Switzerland halves non-EU work permits
Geneva -- Switzerland announced Friday it would halve from 2010 its quotas of permits for workers from outside Europe, with unemployment and immigration at high levels.
The Swiss government also announced a drop in immigration from EU countries and so held back on invoking a clause that would allow it to temporarily bar European workers to protect its job market.
For workers outside of Europe, "A maximum of 2,000 residency permits and 3,500 short-term residency permits can be issued next year, half for the year underway," it said in a statement.
These quotas could be revised in June, it said.
The government also said it would decide in 2010 whether to activate a safeguard clause that allows Bern to impose temporary restrictions on Europeans working in Switzerland in specific circumstances.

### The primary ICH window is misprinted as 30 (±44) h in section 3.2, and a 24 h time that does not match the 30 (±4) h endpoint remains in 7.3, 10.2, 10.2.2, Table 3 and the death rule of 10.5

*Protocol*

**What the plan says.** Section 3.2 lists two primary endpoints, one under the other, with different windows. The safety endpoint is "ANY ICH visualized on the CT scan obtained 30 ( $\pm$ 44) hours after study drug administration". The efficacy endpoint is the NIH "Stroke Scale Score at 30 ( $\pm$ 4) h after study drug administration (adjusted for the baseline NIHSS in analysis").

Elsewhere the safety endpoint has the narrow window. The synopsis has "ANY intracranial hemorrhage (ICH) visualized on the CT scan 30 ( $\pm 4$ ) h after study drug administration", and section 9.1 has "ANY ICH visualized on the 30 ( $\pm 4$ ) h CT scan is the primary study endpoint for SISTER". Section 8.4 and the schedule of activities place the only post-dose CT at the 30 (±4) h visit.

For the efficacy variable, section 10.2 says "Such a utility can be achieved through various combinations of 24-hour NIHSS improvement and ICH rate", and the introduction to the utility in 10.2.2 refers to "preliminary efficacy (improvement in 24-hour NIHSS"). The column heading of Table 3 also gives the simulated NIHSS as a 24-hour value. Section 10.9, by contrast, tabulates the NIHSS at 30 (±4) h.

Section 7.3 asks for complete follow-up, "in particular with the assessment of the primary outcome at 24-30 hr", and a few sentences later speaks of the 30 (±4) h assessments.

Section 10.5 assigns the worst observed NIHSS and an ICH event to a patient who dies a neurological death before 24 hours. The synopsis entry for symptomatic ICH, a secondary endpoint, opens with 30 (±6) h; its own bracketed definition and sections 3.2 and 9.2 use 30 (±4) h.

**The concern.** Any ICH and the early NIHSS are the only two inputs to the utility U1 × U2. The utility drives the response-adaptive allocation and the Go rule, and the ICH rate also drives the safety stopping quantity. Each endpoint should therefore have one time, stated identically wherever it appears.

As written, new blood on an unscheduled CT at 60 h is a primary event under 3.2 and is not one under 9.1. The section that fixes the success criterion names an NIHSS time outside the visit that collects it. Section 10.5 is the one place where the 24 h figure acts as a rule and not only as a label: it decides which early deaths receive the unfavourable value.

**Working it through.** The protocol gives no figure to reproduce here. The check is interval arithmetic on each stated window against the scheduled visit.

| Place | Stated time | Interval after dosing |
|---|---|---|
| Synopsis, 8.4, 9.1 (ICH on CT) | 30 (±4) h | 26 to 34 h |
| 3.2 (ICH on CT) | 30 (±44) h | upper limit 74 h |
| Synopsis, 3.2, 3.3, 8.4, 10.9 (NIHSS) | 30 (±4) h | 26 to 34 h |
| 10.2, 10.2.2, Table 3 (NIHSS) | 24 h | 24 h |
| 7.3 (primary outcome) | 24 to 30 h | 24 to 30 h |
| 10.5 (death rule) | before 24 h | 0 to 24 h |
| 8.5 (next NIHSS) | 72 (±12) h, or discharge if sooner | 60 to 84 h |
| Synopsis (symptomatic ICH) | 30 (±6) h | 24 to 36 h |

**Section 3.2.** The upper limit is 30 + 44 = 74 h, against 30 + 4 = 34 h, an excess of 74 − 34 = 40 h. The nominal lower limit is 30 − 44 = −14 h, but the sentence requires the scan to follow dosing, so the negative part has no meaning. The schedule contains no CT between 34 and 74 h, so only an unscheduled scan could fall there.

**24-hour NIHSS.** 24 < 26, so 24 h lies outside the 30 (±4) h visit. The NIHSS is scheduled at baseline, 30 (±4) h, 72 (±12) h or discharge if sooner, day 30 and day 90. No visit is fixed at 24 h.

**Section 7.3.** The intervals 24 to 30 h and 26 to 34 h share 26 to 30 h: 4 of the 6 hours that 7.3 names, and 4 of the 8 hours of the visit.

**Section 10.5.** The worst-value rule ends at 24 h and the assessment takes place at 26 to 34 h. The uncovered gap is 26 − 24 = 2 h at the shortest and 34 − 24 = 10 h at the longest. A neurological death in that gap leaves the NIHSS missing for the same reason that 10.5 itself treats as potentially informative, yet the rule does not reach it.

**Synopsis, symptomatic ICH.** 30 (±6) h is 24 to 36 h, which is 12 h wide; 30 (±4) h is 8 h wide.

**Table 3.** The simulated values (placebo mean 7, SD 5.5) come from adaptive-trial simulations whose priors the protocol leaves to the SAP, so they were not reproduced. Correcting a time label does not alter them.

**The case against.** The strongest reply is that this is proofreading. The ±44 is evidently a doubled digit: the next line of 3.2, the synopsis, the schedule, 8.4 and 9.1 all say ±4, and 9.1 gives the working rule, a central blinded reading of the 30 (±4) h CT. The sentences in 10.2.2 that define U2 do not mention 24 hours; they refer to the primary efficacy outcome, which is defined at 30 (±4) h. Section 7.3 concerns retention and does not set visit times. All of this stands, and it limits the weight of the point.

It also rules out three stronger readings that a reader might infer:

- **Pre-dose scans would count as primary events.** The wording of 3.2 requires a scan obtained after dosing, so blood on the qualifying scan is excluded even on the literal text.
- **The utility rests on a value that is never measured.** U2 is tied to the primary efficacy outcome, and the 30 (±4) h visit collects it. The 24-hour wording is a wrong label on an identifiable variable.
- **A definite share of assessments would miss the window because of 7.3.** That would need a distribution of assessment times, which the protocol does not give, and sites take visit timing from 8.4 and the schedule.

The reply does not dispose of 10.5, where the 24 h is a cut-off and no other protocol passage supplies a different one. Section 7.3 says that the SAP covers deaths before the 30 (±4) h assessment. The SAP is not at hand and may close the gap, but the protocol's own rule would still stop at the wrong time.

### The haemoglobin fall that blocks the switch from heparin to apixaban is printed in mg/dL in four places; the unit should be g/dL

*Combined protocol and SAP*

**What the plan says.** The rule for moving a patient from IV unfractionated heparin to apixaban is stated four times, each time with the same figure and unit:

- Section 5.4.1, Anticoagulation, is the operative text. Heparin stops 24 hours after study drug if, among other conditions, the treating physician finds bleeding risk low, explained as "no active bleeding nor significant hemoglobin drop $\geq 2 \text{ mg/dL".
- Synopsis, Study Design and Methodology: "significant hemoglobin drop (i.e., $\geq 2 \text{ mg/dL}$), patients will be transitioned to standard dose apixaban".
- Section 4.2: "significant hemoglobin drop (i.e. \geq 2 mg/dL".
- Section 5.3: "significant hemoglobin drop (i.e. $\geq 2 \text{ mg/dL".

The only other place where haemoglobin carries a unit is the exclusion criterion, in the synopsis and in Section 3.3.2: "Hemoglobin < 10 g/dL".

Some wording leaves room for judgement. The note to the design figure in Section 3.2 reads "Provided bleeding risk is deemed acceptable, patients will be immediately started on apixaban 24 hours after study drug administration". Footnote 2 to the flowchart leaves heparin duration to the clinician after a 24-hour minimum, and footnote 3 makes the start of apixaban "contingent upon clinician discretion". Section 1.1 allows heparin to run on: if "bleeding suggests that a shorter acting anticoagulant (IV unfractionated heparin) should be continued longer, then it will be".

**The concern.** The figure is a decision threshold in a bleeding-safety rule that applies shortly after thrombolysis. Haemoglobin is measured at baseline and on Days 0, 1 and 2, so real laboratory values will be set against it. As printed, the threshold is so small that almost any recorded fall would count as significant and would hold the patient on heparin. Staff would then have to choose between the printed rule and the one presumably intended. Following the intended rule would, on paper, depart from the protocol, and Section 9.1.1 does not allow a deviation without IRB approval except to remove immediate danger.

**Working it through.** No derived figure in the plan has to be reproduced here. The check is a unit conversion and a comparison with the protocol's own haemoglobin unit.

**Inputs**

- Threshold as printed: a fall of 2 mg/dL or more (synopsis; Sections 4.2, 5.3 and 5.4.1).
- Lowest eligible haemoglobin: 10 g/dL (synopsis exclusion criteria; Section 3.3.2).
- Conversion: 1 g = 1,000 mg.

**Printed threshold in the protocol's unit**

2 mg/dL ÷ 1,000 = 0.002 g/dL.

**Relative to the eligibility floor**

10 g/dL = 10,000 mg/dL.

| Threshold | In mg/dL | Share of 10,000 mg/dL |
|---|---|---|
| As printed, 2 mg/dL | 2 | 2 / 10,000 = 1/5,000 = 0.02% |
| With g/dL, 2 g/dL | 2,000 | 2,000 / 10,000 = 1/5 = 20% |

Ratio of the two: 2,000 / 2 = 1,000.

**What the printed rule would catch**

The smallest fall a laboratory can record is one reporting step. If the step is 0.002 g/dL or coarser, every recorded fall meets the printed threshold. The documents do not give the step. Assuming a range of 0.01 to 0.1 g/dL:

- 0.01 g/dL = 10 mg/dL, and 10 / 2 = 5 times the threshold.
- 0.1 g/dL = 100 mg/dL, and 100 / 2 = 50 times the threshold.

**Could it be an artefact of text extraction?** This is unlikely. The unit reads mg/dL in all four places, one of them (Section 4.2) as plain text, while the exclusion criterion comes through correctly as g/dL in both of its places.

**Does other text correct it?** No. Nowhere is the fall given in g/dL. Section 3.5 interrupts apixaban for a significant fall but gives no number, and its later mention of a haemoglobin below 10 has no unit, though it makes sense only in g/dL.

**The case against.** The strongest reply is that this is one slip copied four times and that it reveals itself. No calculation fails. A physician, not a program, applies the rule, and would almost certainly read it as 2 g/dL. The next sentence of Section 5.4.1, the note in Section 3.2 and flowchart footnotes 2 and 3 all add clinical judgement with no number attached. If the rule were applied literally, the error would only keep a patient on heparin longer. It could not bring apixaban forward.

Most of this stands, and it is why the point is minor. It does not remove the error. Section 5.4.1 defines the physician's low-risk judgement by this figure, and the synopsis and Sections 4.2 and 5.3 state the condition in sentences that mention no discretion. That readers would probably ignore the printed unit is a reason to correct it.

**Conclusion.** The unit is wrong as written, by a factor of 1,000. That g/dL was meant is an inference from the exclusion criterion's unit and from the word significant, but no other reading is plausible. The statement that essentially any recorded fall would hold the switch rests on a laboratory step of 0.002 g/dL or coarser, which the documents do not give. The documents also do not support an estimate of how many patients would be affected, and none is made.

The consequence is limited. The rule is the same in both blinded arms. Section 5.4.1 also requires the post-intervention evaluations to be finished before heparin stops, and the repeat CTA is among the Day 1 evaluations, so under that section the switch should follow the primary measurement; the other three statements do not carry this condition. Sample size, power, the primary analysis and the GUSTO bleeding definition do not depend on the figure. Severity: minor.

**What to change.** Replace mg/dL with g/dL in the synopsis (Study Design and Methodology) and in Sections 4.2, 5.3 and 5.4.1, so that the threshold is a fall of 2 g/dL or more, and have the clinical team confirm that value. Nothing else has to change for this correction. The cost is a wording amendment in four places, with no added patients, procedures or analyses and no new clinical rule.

The clause was built into a deal with the European Union that allows European workers to take up jobs in Switzerland without being subject to the work permit quota system.
Unemployment in Switzerland hit a four-year high in October, reaching 4.0 percent, while inward migration is expected to reach 70,000 for 2009.
In 2008 it registered its biggest rise in permanent resident population in 40 years amid record immigration.
Swiss Economy Minister Doris Leuthard said in media reports in November that the government made a mistake by deciding in May not to invoke the safeguard clause which "could have kept thousands of people away from the Swiss job market."
AFP / Expatica